Getting N’SYNC: Is Menstrual Synchrony Real?

by Maggie Carr

Living in close quarters with your lady friends has many benefits, but studies show that menstrual synchrony—synced-up periods triggered by pheromones—may not be one of them.

In her seminal 1971 study, psychologist Martha McClintock concluded that synced cycles are related to the exchange of pheromones between women in close social contact.





However, a whole crop of studies have popped up since then that contradict the “McClintock effect”—and some that claim to disprove the existence of pheromones as a whole. An Israeli research team responsible for the widest-ranging studies of human menstrual synchrony found no conclusive evidence of the phenomenon; another tightly controlled lab rat experiment disproved an existing two-pheromone synchrony model.

Just last year, McClintock’s colleague Jeffrey Schank co-authored the longest menstrual synchrony study yet, which followed a group of 186 Chinese students living in dorms for an entire year. Synch-ups did happen—but Schank concluded these were random overlaps that were bound to happen over such a long period (pun totally intended) of time.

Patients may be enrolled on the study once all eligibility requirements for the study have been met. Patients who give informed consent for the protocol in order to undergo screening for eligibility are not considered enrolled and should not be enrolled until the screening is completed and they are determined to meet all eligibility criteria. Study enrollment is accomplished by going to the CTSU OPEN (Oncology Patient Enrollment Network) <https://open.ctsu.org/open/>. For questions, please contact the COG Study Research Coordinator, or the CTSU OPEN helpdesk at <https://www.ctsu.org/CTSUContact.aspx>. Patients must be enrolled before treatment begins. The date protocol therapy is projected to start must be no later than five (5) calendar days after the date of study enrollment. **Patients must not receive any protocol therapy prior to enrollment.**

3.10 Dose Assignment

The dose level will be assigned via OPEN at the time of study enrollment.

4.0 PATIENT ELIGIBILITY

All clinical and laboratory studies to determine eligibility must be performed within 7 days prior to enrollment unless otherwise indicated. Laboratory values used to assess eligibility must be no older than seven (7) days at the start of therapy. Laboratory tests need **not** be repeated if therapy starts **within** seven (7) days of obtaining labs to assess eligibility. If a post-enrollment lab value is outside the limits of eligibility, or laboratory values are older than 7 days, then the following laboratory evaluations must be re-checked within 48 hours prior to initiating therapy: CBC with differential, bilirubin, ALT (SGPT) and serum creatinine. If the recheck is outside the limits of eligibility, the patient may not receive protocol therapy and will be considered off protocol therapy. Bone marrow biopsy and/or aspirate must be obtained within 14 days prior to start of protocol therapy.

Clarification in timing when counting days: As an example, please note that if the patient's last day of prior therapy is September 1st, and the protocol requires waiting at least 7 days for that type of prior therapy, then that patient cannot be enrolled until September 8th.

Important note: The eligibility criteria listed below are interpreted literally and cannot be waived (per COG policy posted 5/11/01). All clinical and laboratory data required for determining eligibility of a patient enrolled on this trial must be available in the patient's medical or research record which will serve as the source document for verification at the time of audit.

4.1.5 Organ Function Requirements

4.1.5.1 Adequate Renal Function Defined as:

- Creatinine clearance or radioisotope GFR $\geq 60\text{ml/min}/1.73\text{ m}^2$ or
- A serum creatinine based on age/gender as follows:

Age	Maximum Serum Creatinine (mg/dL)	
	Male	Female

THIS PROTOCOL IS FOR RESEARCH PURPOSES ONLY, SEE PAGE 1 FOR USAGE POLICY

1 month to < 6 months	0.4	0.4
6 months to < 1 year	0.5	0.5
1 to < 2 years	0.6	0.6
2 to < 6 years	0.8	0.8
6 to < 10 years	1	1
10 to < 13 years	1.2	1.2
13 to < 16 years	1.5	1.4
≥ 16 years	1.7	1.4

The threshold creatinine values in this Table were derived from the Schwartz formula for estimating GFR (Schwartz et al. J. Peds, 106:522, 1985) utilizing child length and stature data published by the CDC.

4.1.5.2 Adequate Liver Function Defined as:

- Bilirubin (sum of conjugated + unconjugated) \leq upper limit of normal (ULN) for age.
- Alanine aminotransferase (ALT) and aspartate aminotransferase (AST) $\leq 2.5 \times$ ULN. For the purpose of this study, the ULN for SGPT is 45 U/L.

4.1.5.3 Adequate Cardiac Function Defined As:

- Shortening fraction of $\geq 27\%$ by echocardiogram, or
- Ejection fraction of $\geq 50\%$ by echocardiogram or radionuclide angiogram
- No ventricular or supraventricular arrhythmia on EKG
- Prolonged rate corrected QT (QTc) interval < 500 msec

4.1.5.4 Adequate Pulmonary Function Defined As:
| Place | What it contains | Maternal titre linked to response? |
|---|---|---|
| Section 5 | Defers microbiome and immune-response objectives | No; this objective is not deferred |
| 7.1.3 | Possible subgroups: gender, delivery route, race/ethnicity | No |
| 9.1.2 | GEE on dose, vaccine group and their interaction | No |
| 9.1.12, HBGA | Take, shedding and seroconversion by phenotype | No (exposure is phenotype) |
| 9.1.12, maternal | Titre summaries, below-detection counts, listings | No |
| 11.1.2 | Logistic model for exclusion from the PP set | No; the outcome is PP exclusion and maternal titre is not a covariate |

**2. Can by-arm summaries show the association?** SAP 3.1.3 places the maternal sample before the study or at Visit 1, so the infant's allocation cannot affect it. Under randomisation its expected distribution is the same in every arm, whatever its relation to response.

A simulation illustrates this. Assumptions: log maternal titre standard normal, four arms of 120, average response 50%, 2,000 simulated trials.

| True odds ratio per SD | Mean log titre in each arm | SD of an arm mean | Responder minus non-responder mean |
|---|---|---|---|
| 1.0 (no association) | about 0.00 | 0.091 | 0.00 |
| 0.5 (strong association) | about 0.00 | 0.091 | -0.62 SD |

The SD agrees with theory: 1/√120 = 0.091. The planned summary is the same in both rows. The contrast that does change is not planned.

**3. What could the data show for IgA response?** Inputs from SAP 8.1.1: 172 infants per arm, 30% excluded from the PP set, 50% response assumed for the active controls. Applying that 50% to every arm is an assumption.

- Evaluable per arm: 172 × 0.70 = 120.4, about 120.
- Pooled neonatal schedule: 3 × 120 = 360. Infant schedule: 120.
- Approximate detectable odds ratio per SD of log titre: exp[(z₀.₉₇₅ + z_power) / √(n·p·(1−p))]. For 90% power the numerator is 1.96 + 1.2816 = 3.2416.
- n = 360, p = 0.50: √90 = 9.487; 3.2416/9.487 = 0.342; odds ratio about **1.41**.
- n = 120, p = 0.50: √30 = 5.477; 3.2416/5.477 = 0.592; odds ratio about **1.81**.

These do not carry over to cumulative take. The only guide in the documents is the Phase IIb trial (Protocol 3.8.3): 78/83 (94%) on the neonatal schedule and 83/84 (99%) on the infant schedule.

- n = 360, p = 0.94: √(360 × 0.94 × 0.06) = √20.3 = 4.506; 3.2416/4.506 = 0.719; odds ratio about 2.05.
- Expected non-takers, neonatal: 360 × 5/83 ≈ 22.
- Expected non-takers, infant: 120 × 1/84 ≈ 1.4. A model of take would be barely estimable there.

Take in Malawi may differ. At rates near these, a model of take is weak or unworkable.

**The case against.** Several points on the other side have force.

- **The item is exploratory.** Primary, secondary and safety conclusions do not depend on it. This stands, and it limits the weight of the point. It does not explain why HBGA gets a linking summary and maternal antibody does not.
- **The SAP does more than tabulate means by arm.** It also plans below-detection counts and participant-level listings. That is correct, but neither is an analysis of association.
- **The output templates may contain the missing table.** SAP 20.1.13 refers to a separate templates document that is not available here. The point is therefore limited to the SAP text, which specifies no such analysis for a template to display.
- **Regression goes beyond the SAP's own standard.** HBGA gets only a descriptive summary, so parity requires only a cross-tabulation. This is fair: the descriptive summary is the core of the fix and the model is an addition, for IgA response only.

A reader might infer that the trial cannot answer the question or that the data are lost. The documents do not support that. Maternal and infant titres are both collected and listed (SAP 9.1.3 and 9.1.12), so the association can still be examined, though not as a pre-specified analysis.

To top it all off, after correcting for statistical and methodological errors in the initial study (and numerous studies supporting synchrony), several researchers stated that McClintock’s results were statistically inconclusive.

One uterus that’ll never synch up.

In recent years, McClintock’s research has been geared toward a slightly altered definition of menstrual synchrony: it’s not so much about flawlessly linked periods, but rather how social factors affect the ovulation cycle as a whole. In 1998, her research team found that women in the beginning of their menstrual cycle secrete compounds that affect the release of luteinizing hormone (which influences the length of the ovulation cycle) in other women—and a Japanese study from 2000 is backing ‘em up.

Right now, researchers are split roughly fifty-fifty on the issue—and we can’t make a call on synched-up lady times until research conclusively sides with one camp or the other.

But until then, uterus-havers, feel free to bond over the wonder and, um, joy of flowin’ together. And stay tuned for future research, because “the fact that [synchrony] is rare,” McClintock says, “doesn’t mean that it doesn’t exist.”


Images via and

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